It is difficult to make sound decisions, nurture relationships, think creatively, control our reactions, manage conflict or be optimistic, happy or effective when we are under stress and perceived expectations. The first and best action we can take regularly to increase our effectiveness in all times, is to be self-aware – know what is going on with us in the given moment and use learned practices to control and deliver the messages or actions we want – this is our emotional intelligence. Being self-aware and accessing and managing our emotional
intelligence is not simply will power. Science has shown we experience physical and chemical changes in our bodies when under stress. These physical reactions can create a lack of self-control and block access to our “thinking” part of the brain. It is our duty to know ourselves and learn and practice techniques that will support our emotional intelligence and our effectiveness.
While studying transcendental meditation in the 1970s, Herbert Benson M.D., discovered that certain changes in our body occur with deep relaxation – reduced heart rate, lowered blood pressure, relaxed muscles, and altered brain-wave patterns. Benson named this state of calmness our “relaxation response,” and viewed it as biology’s answer to the fight-or-flight response – which is the set of changes that occur when we experience danger or acute stress. Here are a few tangible practices to access the relaxation response, thereby increasing your emotional intelligence and your effectiveness in the moment:
1. Deep Breathing
• Take a normal breath and notice how it feels.
• Now take a slow, deep breath so your belly expands. Breathe in through your nose and out through your mouth.
• Take one normal breath, then one slow breath. How does that feel?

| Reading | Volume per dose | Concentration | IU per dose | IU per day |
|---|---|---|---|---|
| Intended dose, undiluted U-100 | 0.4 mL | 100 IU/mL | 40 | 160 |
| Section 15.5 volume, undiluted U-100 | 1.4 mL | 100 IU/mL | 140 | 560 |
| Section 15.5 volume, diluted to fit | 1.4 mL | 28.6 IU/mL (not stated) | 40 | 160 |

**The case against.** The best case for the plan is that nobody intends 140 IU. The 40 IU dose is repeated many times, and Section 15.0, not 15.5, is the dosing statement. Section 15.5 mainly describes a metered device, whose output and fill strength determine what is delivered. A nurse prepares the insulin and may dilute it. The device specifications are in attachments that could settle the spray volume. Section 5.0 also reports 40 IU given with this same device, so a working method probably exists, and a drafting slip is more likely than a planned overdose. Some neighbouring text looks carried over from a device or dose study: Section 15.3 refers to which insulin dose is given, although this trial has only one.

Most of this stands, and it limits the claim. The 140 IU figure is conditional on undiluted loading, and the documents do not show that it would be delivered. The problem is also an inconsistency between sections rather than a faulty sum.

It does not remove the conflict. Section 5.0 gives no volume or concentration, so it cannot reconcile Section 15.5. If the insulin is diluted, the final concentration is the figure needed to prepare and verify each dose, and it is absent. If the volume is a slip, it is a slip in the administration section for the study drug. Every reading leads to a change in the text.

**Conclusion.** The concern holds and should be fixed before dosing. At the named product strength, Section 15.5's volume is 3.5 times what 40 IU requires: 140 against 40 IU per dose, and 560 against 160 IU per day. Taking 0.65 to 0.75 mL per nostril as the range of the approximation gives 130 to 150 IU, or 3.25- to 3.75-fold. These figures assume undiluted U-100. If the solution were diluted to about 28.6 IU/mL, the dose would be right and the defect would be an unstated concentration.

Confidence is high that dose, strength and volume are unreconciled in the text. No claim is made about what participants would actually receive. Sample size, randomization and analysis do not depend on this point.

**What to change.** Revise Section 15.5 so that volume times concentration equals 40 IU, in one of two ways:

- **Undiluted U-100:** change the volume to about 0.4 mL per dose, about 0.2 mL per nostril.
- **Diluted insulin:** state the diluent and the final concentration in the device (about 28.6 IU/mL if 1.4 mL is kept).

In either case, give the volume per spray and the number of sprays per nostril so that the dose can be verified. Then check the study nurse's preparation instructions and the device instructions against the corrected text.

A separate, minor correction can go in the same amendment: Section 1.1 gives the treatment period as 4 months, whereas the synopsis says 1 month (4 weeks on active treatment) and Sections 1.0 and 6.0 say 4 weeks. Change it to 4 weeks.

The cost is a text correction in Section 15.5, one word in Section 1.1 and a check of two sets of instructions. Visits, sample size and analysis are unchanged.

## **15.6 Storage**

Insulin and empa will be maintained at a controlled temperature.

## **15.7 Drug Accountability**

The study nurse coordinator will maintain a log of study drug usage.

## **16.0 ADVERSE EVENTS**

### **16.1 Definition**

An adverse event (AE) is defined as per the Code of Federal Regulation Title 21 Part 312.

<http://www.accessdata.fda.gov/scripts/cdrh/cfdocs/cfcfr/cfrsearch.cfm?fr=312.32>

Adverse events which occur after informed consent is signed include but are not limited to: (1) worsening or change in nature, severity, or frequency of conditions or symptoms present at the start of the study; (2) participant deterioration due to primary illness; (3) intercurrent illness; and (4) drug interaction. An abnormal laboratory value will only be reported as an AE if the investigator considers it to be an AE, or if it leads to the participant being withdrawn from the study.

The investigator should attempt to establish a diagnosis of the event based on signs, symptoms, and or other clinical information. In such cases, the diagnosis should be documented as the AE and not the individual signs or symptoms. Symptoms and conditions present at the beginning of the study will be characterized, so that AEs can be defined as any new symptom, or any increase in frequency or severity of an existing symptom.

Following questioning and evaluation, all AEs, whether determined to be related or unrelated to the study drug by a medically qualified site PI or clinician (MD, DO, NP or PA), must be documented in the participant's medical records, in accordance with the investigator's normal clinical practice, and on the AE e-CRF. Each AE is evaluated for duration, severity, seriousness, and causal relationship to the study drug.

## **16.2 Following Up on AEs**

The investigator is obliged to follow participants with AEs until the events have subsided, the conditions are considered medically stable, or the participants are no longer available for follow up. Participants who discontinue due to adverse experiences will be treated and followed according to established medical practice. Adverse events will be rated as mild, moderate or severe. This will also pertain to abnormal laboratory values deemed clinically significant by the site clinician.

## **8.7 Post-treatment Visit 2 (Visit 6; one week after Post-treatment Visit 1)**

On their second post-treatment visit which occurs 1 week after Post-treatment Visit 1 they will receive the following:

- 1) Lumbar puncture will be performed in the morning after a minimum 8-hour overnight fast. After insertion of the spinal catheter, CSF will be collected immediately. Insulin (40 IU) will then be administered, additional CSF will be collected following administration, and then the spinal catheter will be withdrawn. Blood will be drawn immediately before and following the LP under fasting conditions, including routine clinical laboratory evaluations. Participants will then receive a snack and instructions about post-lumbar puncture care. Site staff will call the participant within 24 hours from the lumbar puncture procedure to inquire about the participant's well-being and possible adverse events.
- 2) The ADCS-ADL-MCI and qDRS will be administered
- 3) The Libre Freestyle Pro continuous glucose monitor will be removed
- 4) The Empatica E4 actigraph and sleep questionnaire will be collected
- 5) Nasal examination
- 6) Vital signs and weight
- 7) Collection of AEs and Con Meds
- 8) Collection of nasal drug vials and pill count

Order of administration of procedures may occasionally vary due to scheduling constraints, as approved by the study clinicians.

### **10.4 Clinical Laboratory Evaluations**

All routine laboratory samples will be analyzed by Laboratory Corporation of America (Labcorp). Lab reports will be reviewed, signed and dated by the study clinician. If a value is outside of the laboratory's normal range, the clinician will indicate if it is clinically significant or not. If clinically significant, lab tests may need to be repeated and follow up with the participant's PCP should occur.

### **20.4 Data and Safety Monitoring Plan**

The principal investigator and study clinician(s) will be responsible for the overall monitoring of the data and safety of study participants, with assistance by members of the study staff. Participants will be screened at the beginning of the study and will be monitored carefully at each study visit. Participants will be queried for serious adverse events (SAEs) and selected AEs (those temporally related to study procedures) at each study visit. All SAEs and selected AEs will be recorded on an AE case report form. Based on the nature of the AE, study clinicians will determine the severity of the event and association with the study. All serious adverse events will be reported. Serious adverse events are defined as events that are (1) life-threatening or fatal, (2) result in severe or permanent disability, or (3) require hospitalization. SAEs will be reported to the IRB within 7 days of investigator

• Practice deep breathing for several minutes, sighing on the exhale.
• Breathe deeply for 10 minutes and say silently to yourself, “Breathing in peace and calm, breathing out tension and anxiety.”
2. Muscle Relaxation
• Take several deep breaths.
• Concentrate on your forehead. Tighten these muscles, while counting slowly from one to five. Hold them tight as you can, then let go while taking a slow, deep breath. Repeat.
• Repeat this process, moving down your body, tightening a particular set of muscles for a count of one to five, then releasing them as you take a deep breath: jaw, neck, chest, abdomen, right shoulder, right upper arm, right forearm, right fist, left shoulder, left upper arm, left forearm, left fist, pelvis and buttocks, right thigh, right calf, right foot, left thigh, left calf and left foot.
• Do a mental check from head to toe to sense any remaining stress. Repeat the areas that need it.
• Close your eyes and take several deep breaths.
• Imagine in your mind, a special place where you know you can relax.
• Spend time in this place and take in what’s around you. Focus on colors and shapes. Focus on smells and sounds. Focus on movement and sensations.
• Allow yourself to become totally absorbed in the sense of peace.
• Identify one negative thought pattern that plays repeatedly in your head and write it down as a sentence or two.
• Ask yourself these four questions: Does this thought contribute to my stress? Where did I learn this thought? Is this a logical thought? Is this thought true?
• Create your own restructured thought and write it down under the original one. Refer to it whenever the negative thought reemerges.
The practice of meditation involves a turning inward of our attention, a repetitive focus on breathing or a simple word, phrase or prayer. You may choose a word that is secular (Peace) or religious (Hail Mary or Shalom). In this exercise, we suggest using the old Sanskrit mantra, Ham Sah (Ham means I am; Sah means that), because the sounds reflect the sensations of breathing and letting go.
• Find a comfortable place to sit and close your eyes. Starting with the number 10, silently count down to zero, breathing in and out on each count.
• Now as you breathe in, say the word “Ham” (pronounced ham) silently to yourself. As you exhale, concentrate on the word “Sah” (pronounced saah).
• Continue to note your breathing. As you inhale, pause for a few seconds. As you exhale, pause for a few seconds.
• Stay as focused as you can on your breathing and these words.
• When it’s time to close, continue to be aware of your breathing, but start to become aware of your surroundings. Slowly open your eyes and take in what is around you. Get up gradually.
Don’t judge yourself as you meditate. If your mind wanders or your thoughts race around, just calmly resume your breathing and repeat your phrase. Begin by setting aside 10 minutes for each session, then gradually work up to 20.